“Collins writes just enough about his youth for us to learn that he was brought up in a household indifferent to religion; he became an agnostic in college and an atheist in graduate school, where he studied chemistry,” Sanders added. “Only in medical school did he reverse that trajectory, gradually accepting the existence of God and embracing evangelical Christianity — led to belief, like St. Augustine, less by longing than by reason.”

In the book released in July, Collins asks scientific skeptics to investigate God with the same open-minded zeal they apply to the natural world, according to the Associated Press, and he voices his opinion that the alternative views of evangelicals who oppose evolution undermine the credibility of faith.

Circumstances he encountered in medical school, such as watching suffering and dying patients retain faith in God, led Collins to begin a faith journey, AP said, and he realized he had become an atheist without ever looking at the evidence for whether God exists. Lewis’ classic “Mere Christianity” was a tremendous influence, he said.

“For me the experience of sequencing the human genome and uncovering this most remarkable of all texts was both a stunning scientific achievement and an occasion of worship,” Collins wrote in the book’s introduction. “Many will be puzzled by these sentiments, assuming that a rigorous scientist could not also be a serious believer in a transcendent God. This book aims to dispel that notion, by arguing that belief in God can be an entirely rational choice, and that the principles of faith are, in fact, complementary with the principles of science.”

BARNA FINDS AMERICANS ARE PLEASED WITH THEMSELVES — Americans have a generally positive view of themselves, according to a recent study by The Barna Group which found that most people perceive themselves as good people who are spiritually stable and living a good and honorable life.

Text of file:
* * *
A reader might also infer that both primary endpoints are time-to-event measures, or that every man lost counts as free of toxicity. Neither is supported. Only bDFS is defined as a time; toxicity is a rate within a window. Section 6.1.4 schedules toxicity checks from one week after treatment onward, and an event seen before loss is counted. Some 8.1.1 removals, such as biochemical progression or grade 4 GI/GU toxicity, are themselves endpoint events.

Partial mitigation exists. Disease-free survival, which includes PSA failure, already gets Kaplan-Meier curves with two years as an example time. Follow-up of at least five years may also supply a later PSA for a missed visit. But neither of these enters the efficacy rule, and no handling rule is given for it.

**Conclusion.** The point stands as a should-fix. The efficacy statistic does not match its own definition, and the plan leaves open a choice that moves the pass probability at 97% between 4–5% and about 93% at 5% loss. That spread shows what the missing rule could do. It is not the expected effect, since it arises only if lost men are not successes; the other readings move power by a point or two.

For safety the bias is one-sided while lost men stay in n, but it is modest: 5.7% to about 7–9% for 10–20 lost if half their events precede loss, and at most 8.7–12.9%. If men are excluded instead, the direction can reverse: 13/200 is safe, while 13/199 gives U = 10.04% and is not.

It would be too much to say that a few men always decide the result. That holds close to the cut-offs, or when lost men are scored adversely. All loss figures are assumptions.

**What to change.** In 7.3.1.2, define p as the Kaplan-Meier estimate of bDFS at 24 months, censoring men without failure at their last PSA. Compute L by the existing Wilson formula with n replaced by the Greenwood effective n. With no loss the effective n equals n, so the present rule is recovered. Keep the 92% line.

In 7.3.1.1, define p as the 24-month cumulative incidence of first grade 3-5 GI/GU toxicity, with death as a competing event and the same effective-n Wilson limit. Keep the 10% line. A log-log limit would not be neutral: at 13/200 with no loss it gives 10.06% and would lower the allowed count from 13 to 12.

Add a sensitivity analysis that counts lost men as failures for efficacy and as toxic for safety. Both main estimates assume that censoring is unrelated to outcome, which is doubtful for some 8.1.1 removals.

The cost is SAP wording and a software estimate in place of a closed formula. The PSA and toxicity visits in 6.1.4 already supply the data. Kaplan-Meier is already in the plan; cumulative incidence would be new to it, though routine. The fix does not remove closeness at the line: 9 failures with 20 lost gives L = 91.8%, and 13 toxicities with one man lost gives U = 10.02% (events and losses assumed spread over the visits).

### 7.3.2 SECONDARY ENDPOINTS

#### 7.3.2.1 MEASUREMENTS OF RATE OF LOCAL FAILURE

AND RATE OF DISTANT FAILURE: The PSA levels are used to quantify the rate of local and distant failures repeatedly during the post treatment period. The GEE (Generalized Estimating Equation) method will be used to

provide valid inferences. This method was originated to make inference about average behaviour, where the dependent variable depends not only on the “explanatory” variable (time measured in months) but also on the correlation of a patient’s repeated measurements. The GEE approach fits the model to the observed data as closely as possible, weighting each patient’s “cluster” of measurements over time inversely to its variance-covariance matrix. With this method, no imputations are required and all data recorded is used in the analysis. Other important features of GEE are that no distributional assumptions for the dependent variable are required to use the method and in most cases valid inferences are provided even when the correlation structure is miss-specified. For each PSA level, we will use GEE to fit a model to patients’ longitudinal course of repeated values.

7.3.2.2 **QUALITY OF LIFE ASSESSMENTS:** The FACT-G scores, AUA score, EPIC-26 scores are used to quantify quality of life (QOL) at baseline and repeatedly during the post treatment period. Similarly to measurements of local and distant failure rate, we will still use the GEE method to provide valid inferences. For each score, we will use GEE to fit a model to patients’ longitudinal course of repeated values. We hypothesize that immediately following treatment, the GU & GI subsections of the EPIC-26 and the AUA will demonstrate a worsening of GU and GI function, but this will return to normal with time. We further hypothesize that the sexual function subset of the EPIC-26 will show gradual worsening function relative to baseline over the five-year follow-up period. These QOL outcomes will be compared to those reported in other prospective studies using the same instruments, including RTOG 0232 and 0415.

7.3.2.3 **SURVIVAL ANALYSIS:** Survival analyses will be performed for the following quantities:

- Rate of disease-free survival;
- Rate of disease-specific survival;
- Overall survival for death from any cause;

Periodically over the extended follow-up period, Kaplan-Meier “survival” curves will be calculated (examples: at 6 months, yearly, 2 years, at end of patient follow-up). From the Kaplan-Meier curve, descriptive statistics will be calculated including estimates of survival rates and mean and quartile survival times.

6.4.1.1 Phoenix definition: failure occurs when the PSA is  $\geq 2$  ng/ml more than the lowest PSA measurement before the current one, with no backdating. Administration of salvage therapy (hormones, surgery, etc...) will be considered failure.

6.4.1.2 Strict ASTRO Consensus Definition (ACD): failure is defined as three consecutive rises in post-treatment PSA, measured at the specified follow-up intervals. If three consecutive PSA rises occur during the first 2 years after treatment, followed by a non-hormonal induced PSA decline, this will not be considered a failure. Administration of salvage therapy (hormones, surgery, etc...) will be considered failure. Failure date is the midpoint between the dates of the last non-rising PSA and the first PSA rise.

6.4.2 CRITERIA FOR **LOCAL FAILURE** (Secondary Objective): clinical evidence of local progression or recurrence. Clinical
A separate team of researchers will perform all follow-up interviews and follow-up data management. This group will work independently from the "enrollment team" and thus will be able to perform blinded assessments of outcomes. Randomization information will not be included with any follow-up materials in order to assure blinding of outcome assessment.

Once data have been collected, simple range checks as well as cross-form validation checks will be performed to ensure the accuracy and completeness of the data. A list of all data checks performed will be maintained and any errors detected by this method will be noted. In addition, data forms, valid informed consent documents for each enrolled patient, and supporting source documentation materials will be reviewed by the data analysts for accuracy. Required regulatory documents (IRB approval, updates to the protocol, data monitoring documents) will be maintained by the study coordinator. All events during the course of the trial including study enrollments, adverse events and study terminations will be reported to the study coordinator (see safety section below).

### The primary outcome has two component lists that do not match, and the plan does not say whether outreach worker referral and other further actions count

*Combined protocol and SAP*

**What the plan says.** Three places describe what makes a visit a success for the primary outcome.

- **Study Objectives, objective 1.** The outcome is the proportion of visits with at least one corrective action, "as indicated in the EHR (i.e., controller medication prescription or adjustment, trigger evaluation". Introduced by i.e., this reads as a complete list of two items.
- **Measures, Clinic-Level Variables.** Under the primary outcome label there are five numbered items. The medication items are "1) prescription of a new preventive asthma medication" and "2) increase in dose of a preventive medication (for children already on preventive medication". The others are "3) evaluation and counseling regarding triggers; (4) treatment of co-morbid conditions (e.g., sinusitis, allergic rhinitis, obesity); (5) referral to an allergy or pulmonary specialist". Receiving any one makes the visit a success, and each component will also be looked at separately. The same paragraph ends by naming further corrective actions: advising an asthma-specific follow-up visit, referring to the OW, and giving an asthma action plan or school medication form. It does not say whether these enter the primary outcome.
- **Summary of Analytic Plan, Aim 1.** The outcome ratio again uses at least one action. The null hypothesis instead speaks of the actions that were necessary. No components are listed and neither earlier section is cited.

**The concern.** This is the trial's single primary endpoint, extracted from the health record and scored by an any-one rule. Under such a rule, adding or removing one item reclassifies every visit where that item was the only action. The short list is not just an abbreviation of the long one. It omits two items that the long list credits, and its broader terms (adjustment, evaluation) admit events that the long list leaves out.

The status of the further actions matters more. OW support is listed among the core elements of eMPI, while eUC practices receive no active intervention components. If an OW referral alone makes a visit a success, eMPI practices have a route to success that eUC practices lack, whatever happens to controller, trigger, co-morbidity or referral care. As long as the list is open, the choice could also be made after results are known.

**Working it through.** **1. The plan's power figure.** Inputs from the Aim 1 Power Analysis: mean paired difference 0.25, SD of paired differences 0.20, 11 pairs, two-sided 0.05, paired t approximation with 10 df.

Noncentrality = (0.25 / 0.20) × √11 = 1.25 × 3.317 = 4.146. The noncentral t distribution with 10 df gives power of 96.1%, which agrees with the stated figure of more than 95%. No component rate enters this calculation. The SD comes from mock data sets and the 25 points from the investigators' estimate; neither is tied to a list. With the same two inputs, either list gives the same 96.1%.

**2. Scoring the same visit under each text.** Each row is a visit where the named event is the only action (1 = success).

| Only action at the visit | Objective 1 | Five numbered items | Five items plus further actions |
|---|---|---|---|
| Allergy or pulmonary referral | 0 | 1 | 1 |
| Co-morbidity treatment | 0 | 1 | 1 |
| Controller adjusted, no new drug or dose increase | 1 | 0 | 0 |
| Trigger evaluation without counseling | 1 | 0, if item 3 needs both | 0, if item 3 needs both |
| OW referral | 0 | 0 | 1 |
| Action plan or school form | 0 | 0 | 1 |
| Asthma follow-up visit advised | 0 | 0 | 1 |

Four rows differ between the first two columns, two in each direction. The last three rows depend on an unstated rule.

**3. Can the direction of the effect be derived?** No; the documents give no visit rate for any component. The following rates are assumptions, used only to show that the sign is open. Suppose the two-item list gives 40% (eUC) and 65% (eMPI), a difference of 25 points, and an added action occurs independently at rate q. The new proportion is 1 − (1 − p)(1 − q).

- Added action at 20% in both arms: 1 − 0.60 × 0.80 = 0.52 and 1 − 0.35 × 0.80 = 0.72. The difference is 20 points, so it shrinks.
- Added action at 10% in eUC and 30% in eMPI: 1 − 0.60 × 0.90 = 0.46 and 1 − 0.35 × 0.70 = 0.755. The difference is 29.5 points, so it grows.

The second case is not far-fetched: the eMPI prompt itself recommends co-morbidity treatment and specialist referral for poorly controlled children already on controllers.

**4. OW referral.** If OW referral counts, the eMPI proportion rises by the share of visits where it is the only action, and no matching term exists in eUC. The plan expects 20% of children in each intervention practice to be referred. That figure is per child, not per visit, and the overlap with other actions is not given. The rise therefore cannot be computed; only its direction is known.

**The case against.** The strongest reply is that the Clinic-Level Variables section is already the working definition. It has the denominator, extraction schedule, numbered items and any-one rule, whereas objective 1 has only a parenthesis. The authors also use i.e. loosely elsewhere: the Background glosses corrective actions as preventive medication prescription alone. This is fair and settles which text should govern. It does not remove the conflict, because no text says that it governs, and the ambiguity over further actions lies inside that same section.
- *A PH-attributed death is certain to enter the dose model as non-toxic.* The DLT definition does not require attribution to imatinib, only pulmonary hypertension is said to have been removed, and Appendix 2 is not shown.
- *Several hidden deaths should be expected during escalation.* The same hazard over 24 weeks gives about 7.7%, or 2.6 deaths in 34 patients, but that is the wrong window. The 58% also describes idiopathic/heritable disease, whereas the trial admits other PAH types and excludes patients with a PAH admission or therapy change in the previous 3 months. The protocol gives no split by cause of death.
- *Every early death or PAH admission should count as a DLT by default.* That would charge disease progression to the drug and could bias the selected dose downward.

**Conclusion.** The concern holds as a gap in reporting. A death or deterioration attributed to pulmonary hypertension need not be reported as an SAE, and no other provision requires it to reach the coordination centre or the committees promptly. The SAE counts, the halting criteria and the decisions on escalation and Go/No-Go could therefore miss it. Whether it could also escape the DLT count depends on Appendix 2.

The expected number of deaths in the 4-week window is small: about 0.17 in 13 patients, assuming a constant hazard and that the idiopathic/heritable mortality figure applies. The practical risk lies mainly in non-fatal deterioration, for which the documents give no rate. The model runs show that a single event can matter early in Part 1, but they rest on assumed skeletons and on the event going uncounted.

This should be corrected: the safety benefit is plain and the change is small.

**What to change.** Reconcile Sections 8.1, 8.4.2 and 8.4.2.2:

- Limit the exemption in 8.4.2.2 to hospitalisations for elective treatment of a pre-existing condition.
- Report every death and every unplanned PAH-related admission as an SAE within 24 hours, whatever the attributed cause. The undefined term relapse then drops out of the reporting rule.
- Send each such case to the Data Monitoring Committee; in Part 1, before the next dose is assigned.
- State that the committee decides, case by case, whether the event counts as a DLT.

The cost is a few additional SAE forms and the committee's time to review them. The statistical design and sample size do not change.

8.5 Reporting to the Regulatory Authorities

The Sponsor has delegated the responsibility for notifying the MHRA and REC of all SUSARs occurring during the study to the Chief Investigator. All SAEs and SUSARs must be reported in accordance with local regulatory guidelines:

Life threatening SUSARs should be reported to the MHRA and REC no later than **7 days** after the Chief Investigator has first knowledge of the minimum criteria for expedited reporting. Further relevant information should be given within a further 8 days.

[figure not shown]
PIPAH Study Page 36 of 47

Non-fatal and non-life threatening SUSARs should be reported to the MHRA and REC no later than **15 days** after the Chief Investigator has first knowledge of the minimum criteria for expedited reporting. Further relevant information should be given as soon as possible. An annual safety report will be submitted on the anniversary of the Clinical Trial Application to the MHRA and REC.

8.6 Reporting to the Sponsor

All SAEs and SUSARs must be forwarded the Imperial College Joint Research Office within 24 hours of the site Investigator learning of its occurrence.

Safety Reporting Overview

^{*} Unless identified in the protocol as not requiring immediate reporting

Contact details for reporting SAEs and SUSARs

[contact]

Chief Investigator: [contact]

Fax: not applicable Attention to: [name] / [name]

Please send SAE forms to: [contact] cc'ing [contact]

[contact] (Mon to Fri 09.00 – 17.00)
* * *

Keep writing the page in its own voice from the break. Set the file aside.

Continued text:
“Yet, despite the spiritual focus people claim, the study found that people’s lifestyles, attitudes and self-perceptions are more likely to be affected by their life-stage and ethnic culture than by their faith commitments,” an Aug. 14 news release from Barna said.

At least nine out of 10 people surveyed said they are “a good citizen,” “friendly” and “generous,” the study found. At least eight out of 10 said they “feel at peace,” “are clear about the meaning and purpose” of their lives, and are “making a positive difference in the world.” Among those with children, 69 percent said they are “an effective parent,” Barna reported.

Only 13 percent of respondents admitted to being “in serious debt,” and only 21 percent said they were “feeling unfulfilled.” One out of three people surveyed said they feel stressed out, Barna found, and four out of 10 admitted to being overweight.

More than eight out of 10 Americans, according to the study, believe they “live a simple life,” though 58 percent claim to be “into new technology” and 53 percent are “active in the community.” Four out of 10 adults, Barna reported, said they are still “trying to find a few good friends.” One out of eight admitted to “dealing with an addiction” that personally haunts them.

An overwhelming majority of Americans, 88 percent, “feel accepted by God,” the study found, while 62 percent consider themselves “deeply spiritual” and 59 percent would describe themselves as “a fulltime servant of God.”

Eighty-four percent of Americans who responded to the survey view themselves as Christian, and 60 percent as “a committed Christian,” Barna said.

George Barna, the survey’s director, “pointed out that while most people claim that their faith is one of the fundamental self-defining elements of their life, the data indicate that people’s perspectives are more likely to be influenced by their age and ethnicity than anything else,” the news release noted.

The study was based on nine national telephone surveys conducted by The Barna Group, with each survey involving between 1,002 and 1,015 random individuals. For more information, visit www.barna.org.